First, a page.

Jeffrey Taylor, writing for salon.com, offers up a common Gnu talking point:
I’m unaware of a single atheist who, motivated by his or her nonbelief, has called for or committed acts of violence against Christians anywhere, at any time.
Well, yeah. Just as I’m unaware of a single atheist who, motivated by his or her nonbelief, has done anything good for the world.
If atheism doesn’t get blamed, neither does it get credited.
Motivations don’t arise from non-belief; they arise from beliefs. So we would need to focus on the beliefs of the atheist. And atheists can have LOTS of beliefs. The New Atheist version, for example, believes religion is one of the greatest evils in the world, religious people are dangerous and/or mentally ill, and we need to rid the world of religion.
And I’m aware of atheists who, motivated by their anti-religious beliefs, have committed acts of violence against Christians around the globe.
Of course, not all atheists are New Atheists. There are many atheists who do not exhibit such anti-religious bigotry and it would be unfair to lump them in with the Gnus.
One can’t be motivated by non-belief. That’s literally stupid.
Very true, and as a complimentary aside to the stupidity of these atheists emphasizing their non-belief, I’ve found over the years that New Atheists are among the worst groups I’ve ever seen at defending their own beliefs. This is why they’re always so quick to scurry back to “atheism isn’t a belief” rather than attempting to defend their actual assertions.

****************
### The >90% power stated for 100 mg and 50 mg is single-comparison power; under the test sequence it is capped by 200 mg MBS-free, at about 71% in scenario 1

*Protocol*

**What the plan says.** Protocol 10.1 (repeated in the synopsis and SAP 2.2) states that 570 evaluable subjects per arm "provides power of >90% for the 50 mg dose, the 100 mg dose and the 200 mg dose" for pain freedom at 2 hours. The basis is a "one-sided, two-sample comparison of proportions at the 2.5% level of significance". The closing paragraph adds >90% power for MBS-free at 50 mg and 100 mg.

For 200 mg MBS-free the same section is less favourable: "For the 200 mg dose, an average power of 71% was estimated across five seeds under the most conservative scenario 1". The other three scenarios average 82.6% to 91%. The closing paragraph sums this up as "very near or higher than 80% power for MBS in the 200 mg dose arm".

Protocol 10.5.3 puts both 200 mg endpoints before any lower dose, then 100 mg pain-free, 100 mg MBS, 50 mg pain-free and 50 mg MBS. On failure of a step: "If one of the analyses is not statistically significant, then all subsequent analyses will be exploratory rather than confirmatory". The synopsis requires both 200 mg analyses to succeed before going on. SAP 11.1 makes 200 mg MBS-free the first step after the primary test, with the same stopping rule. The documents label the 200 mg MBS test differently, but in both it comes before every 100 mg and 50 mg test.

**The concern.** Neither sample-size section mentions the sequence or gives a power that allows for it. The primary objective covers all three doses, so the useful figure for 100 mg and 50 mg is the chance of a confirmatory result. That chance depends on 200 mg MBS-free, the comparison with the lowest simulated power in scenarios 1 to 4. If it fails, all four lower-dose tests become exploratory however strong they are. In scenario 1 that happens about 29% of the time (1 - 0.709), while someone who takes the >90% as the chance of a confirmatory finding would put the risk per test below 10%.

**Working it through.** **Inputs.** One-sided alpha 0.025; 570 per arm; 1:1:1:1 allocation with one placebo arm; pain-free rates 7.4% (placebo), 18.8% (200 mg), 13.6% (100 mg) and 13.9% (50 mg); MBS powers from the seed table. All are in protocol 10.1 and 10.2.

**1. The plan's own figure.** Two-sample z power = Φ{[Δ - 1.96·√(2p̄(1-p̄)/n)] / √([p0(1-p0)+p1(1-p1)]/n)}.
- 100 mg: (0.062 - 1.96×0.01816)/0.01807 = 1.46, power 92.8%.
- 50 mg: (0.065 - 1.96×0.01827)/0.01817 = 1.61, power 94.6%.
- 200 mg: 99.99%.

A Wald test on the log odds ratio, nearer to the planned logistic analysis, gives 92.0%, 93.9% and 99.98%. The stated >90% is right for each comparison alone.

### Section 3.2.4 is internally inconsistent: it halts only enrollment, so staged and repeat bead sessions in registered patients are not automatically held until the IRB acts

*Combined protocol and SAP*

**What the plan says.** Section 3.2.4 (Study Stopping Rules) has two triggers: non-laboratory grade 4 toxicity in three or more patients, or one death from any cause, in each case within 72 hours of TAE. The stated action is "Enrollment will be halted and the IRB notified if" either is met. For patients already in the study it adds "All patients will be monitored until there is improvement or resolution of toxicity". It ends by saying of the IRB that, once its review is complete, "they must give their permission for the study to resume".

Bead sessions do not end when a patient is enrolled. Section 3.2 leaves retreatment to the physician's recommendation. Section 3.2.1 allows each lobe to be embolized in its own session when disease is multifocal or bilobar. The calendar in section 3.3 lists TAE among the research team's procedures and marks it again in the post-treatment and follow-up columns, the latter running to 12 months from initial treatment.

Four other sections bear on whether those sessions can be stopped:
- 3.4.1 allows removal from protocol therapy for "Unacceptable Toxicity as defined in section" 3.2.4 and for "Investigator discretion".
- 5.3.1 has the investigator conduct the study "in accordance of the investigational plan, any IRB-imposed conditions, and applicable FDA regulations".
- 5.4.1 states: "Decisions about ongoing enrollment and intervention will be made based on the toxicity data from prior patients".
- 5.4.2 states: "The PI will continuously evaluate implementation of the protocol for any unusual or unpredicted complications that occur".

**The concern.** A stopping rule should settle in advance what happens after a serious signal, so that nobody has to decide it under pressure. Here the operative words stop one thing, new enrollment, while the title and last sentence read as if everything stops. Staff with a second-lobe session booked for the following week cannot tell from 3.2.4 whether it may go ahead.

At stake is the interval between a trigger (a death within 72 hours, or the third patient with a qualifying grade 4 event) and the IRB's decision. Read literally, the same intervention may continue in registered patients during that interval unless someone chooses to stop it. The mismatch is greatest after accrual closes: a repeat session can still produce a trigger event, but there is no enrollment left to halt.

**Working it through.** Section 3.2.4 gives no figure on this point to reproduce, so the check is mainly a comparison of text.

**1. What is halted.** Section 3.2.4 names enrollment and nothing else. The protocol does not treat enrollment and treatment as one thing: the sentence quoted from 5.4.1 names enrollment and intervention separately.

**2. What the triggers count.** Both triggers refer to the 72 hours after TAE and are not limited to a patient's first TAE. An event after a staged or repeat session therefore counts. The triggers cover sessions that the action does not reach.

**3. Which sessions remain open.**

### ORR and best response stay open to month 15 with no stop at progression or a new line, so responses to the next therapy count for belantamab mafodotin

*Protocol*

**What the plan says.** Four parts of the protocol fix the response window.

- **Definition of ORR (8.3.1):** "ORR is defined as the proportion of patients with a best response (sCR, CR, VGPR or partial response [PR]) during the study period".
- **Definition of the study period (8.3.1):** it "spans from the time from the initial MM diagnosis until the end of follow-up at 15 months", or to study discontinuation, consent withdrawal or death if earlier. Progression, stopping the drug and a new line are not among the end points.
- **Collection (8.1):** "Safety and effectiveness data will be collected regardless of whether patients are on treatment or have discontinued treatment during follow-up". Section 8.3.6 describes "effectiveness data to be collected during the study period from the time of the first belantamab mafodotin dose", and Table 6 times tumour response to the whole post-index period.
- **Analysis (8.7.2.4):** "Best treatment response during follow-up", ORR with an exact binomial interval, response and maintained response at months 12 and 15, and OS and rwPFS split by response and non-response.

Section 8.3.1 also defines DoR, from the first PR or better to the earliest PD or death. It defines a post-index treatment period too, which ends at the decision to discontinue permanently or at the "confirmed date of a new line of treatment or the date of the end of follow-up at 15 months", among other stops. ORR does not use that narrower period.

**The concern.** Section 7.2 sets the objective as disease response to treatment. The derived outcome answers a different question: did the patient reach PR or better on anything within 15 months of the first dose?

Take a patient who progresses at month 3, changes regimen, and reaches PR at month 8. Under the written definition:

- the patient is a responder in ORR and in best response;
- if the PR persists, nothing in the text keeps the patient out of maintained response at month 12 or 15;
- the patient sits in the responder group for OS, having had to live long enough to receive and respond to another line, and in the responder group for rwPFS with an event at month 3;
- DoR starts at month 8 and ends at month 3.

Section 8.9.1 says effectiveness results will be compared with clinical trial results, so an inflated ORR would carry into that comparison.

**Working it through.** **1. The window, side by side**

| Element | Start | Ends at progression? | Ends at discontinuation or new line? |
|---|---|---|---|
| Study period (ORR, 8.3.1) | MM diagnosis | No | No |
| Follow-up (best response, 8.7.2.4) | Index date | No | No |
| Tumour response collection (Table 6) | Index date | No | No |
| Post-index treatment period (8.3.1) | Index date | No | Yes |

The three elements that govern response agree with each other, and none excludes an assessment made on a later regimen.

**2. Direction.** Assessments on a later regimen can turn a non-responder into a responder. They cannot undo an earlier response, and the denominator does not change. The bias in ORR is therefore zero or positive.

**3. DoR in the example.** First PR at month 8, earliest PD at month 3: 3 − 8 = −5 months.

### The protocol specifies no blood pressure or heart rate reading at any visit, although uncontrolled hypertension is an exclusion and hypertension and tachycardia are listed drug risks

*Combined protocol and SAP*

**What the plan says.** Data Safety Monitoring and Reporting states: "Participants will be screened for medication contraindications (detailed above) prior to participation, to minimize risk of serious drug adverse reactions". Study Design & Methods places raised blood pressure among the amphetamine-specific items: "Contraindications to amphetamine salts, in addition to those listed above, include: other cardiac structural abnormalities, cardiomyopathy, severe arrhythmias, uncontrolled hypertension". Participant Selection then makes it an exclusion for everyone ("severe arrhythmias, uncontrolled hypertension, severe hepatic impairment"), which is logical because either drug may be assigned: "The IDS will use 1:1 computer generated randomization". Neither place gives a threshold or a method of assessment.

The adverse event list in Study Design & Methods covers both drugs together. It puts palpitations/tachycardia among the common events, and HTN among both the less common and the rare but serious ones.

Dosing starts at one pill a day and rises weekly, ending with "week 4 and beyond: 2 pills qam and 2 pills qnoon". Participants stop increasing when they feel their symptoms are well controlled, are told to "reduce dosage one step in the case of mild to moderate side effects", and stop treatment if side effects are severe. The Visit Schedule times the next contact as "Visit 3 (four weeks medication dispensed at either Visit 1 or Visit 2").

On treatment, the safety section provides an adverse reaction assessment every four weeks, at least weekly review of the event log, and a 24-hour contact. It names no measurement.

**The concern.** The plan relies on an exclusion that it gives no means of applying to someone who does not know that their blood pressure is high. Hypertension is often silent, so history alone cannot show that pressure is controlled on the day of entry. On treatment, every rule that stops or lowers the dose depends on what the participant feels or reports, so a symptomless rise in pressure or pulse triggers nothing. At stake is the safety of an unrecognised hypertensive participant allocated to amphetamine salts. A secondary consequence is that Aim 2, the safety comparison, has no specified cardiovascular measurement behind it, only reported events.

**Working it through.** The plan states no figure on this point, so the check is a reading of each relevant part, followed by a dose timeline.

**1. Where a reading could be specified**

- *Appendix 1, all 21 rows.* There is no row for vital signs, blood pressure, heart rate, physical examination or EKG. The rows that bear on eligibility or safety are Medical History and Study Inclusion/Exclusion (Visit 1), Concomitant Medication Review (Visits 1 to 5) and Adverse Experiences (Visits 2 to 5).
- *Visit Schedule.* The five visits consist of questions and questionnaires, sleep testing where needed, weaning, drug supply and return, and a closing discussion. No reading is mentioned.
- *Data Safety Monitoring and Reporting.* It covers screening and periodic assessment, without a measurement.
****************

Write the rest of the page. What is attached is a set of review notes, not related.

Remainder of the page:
I don’t think people who make this argument understand the worthlessness of it. People of religious faith or spirituality should NOT feel in anyway challenged by this assertion. In fact, if your religion teaches that you are of a “fallen” nature, it’s perfectly understandable that some human beings will be violent. After all, humans have understood themselves to be imperfect and generally still do – unless they are so narcissistic as to believe they aren’t. But back to the implications of the argument. If one holds that the violent followers of a particular creed, organizations or state invalidate the existence, need or value of such things, than we might as well throw out the idea of government. It’s a vacuous argument, which contains a shread of truth in as much that some people will use violence as a mean to achieving an end and that’s all. That said, by the same standard a religious person can – and rightfully should – point to the good that is done in the name of a creed, hospitals, schools, people willing to lay down their lives, or at least their time for something bigger than themselves. I think a person putting forward this argument may want to study – at least make an attempt to study – the previous 100 years, which were extremely bloody and much – not all – of that blood was shed in part because of intolerance and ultra-secularism. That’s not an argument against secularism or atheism. Counting bodies is not a good idea. Its also seems inhumane. People ARE just that just people. Nobody is perfect and no institution is. There is something about the human condition that is just prone to moving from anger to violence.